Lack of access to safe drinking water affects about 783 million people, many of whom are one of the poorest in the world. In addition, 2.5 billion people do not have access to improved hygiene. The use of polluted water causes many serious illnesses that kill millions of people each year. Without enough clean water, people will not be able to receive daily necessities such as proper hygiene, proper food, and improved hygiene.
Former UN Secretary-General Kofi Annan said: "Access to clean water is a basic human need and therefore a basic human right. Contaminated water endangers both the physical and social health of all. It is an insult to human dignity. We all have the right to safe drinking water, sanitation, shelter, and basic services. Water clearly falls into the category of assurance that is essential to ensure a decent standard of living, especially as it is one of the most basic conditions for survival: Resolution 64/292, July 2010, the right to clean water and sanitation.” He also called on all countries and organizations to provide financial support to help achieve this goal.
In the words of Dr.Gro Harlem Brundtland, a former director of the World Health Organization, and Sergio Vieira de Melo, a former United Nations High Commissioner for Human Rights, said: It should be non-discriminatory and enjoyed by women and men alike.
What does this mean for governments around the world?
International standards protect human rights, but individual governments are governments that form relationships with their citizens. By recognizing water as a fundamental human right, the United Nations requires all governments to gradually provide citizens with safe, adequate, accessible, affordable water and safe sanitation. Governments must respect, protect, and enforce individuals' rights to water.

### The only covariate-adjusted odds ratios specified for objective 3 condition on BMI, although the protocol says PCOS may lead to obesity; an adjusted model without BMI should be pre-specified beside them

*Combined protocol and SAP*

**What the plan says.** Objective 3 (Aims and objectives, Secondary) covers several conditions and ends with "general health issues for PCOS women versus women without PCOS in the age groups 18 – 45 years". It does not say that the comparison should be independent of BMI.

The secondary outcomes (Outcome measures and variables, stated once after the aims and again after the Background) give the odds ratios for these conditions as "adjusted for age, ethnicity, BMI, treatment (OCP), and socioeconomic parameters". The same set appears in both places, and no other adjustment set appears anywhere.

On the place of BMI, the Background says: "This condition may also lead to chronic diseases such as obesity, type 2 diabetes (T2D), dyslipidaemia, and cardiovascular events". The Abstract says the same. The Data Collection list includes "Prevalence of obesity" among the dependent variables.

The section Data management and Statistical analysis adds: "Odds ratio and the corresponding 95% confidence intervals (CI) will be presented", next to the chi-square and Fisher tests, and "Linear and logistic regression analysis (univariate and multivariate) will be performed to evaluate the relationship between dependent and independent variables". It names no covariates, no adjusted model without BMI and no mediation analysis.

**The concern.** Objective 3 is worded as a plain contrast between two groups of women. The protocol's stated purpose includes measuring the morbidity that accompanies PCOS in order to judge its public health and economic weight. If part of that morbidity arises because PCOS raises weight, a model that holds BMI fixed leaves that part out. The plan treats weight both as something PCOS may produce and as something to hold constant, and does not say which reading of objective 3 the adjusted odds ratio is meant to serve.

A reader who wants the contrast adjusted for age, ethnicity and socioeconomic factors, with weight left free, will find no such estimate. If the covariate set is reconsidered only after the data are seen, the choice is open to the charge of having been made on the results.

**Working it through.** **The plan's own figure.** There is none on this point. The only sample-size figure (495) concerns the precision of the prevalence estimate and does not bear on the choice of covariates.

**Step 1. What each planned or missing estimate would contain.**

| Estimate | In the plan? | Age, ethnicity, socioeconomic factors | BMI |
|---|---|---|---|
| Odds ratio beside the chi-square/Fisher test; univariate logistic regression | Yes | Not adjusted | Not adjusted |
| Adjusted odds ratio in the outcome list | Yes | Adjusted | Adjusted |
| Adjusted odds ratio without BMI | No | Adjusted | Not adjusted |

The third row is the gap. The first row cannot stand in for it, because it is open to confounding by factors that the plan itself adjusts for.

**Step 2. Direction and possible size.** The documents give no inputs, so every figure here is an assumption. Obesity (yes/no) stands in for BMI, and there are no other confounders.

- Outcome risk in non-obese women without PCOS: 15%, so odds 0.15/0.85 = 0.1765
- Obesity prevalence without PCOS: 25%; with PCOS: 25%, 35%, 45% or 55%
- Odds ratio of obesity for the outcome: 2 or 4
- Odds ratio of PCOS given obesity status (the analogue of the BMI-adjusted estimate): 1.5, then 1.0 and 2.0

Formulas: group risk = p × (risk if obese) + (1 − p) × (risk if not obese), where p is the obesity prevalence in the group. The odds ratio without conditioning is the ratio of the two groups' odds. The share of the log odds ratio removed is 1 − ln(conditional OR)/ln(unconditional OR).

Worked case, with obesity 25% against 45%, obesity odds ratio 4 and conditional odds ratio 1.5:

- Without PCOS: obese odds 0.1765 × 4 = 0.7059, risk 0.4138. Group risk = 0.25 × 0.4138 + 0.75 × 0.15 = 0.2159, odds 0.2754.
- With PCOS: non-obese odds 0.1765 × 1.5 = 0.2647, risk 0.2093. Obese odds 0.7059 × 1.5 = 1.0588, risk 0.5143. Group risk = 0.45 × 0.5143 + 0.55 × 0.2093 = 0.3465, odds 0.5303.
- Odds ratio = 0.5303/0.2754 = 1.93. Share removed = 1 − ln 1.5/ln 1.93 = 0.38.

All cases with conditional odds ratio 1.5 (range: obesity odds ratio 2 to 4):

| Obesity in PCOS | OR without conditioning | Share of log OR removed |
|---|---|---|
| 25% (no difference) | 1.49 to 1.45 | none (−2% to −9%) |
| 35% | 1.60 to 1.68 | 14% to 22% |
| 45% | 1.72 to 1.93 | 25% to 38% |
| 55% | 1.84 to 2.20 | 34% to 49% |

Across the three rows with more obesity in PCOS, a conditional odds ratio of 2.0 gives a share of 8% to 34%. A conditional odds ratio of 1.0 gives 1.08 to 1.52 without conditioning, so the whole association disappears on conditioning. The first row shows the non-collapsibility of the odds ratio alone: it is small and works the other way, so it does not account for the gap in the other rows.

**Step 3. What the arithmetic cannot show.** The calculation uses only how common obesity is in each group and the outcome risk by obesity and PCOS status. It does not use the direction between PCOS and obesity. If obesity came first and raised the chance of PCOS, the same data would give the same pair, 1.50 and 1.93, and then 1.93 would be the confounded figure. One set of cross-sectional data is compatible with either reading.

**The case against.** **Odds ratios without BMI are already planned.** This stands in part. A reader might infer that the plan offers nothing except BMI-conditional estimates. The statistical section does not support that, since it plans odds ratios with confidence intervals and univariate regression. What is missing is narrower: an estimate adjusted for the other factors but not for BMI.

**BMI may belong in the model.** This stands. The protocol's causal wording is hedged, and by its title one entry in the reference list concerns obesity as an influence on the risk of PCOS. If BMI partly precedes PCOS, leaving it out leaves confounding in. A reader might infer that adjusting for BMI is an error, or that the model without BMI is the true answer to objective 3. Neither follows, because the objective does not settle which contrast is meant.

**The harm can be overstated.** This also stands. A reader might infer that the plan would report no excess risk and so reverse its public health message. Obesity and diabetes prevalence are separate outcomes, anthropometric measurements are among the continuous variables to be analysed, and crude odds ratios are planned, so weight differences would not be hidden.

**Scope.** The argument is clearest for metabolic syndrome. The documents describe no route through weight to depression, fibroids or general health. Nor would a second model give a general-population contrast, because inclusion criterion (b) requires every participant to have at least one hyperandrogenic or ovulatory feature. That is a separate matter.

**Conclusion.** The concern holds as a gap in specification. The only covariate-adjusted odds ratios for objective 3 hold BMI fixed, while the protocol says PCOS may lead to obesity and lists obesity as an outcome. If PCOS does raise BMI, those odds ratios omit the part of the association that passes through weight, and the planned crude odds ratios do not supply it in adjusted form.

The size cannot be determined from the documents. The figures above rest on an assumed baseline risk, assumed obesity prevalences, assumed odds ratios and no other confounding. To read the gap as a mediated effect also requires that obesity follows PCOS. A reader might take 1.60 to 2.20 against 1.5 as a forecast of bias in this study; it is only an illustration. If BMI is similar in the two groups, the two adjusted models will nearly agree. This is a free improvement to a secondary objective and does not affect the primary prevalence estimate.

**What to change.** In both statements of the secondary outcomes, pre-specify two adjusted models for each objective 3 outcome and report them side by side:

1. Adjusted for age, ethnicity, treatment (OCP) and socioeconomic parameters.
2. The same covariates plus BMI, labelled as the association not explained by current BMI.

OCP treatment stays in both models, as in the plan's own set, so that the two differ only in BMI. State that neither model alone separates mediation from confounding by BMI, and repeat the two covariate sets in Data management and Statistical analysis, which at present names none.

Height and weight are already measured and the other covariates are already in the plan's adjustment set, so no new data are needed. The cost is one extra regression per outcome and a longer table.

This means that the government must not interfere with the enjoyment of water rights and must not prevent other parties (companies, individuals, communities, civil society, etc.) from doing so. Governments also need to establish mechanisms (such as legislation) that give individuals full access to water rights. An important aspect of the Declaration is that the right to water applies to all without discrimination. Also, to prevent the alienation of the poor, bankruptcy should not undermine an individual's right to water. Governments need to ensure that affordable water is available to everyone.
How does this affect individuals?
The UN Declaration gives individuals the right to clean water, but they will only benefit from it if the government strives to achieve it. People also need to be educated about their rights so that they can use the information to obtain those rights. The United Nations will review the government's progress and ensure that individuals steadily acquire water rights and hold the government accountable if there is no progress.
People have the legal right to clean the water, so it is no longer a commodity. This should speed up the process of setting up improved services. All groups and individuals can be included in the process, regardless of who they are. Groups previously denied access to water are empowered to stand up for their rights.
Making clean water available to all is an important goal to be achieved. Avex Riedel of the United Nations Committee on Economic, Social and Cultural Rights said: "People all over the world have human rights to water as the most basic requirement for a dignified life. Without them, other human rights are impossible to achieve. Due to the limited and uneven distribution of water resources, all states and other public or private non-state actors can afford safe and affordable beverage and freshwater resources for all. There is a clear responsibility to ensure access to. "